To survive a motion to dismiss, a plaintiff must therefore "point to specific, objective manifestations of fraudulent intent[.]" Bower v. Jones, 978 F.2d 1004, 1011-12 (7th Cir. 1992) (citing Hollymatic Corp. v. Holly Systems, Inc., 620 F.Supp. 1366, 1369 (N.D. Ill. 1985).) Defendant argues that Plaintiff has not sufficiently done so, because he has alleged only one broken promise -- the promise that Manpower would timely pay Omans his earned commissions. Absent any broader scheme or pattern of deceptions, Defendant argues, this is merely a breach of contract claim.

The Court notes that this Complaint is hardly "replete with factual detail, including among other things, names, times, and contractual documents." BPI Energy Holdings, Inc. v. IEC (Montgomery), 2010 WL 331732, at *6 (S.D. Ill. 2010). However, Defendant did not move to dismiss this count on Rule 9 grounds, and Rule 9 objections are thereby waived. See WMH Tool Group, Inc. v. Woodstock Intern., Inc., No. 07 C 3885, 2009 WL 6825247, at *10 n.4 (N.D. Ill. 2009). In any event, Plaintiff has satisfied, albeit narrowly, the pleading requirements for a promissory fraud claim under Illinois law, at least as to the Allscripts contract.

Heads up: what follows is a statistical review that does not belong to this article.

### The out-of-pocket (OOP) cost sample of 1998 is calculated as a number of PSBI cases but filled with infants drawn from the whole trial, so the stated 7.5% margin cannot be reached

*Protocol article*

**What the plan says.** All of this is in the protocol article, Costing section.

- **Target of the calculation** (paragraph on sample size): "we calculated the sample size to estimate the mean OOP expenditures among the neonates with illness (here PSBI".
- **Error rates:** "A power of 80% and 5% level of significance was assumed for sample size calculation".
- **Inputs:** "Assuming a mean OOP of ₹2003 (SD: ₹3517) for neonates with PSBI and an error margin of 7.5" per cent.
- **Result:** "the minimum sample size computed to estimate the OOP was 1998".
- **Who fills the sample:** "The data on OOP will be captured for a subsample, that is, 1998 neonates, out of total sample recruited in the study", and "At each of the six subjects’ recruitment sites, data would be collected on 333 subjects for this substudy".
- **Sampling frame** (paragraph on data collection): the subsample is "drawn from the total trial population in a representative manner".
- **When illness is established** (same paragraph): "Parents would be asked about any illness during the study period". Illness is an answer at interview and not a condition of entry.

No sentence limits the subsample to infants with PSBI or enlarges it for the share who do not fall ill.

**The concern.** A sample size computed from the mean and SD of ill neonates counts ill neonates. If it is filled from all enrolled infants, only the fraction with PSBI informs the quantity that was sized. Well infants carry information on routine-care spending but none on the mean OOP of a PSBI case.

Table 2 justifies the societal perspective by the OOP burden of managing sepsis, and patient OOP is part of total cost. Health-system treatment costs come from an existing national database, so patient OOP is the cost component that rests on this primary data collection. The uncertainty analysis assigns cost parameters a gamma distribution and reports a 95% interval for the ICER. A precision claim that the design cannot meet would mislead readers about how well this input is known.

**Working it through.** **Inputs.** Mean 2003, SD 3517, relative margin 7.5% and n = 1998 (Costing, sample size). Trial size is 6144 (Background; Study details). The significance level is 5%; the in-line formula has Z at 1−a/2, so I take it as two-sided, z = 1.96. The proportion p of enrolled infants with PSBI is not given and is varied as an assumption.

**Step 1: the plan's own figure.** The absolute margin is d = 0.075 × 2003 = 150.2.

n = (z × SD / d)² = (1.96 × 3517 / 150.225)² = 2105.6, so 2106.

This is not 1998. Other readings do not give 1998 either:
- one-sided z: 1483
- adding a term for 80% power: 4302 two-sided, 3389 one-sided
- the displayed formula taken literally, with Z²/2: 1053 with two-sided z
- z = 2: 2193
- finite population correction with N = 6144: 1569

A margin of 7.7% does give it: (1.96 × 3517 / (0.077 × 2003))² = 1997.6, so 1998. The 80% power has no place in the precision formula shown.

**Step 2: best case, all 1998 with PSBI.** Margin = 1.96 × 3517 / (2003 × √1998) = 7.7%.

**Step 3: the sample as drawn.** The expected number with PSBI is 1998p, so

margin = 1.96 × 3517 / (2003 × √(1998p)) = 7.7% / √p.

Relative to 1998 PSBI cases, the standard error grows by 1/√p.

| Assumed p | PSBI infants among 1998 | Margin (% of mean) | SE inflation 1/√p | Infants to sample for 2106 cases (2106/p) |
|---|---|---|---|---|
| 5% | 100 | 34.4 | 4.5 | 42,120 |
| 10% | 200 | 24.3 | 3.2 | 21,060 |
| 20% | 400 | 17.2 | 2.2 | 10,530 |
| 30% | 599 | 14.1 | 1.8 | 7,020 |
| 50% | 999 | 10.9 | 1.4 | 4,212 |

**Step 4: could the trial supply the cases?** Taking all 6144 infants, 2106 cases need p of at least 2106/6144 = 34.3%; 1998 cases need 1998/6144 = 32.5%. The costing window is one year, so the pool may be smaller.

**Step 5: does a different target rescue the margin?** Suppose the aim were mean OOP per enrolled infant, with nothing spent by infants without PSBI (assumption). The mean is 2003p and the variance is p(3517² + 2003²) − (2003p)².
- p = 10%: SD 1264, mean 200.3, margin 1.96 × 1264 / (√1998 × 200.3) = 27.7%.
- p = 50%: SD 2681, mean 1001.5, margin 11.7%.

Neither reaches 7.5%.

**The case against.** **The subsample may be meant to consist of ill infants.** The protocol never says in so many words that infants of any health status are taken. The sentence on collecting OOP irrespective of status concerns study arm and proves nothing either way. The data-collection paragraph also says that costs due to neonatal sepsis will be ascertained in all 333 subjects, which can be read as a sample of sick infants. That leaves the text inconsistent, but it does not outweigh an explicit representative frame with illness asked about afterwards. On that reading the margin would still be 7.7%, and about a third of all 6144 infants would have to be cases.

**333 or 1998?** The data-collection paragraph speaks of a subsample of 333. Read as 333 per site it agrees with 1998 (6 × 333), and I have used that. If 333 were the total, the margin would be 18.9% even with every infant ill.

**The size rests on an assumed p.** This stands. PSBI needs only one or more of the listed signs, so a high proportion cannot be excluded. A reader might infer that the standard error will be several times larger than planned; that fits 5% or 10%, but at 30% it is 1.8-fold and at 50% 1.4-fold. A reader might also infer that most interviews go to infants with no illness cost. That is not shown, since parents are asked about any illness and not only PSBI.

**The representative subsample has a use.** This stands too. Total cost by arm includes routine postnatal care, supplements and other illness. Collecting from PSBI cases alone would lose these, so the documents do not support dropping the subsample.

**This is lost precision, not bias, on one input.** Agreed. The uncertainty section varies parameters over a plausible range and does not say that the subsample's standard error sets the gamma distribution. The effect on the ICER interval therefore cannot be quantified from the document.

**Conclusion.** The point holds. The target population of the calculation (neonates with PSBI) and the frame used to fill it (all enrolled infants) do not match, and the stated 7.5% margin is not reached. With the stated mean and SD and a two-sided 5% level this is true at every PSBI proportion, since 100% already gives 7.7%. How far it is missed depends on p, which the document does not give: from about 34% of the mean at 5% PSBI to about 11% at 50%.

Although Plaintiff makes several general allegations about promises Manpower made regarding commission payments, see Compl. ¶ 56, he also makes more specific allegations to support his claim. For example, he specifically alleges the terms of the Incentive Plan and the date and general circumstances of Manpower's Incentive Plan presentation. Although his allegations of general praise and good performance cannot support a promissory fraud claim, see Houben, 231 F.3d at 1074, Omans does allege that on May 22, 2009, Manpower employee Anne Edmonds told him that he would receive his commission on the full $6 million Allscripts contract. (The fact that the details of the Incentive Plan were not presented to Plaintiff until January 2009 does not, as Defendant argues, defeat Plaintiff's claim that he relied on the Plan. Plaintiff specifically alleged that he relied on the Plan and other promises by continuing to work for Manpower at will, and not merely by taking the job. See Elsheikh, 2010 WL 4790908, at *2 (similar allegations sufficiently stated detrimental reliance).)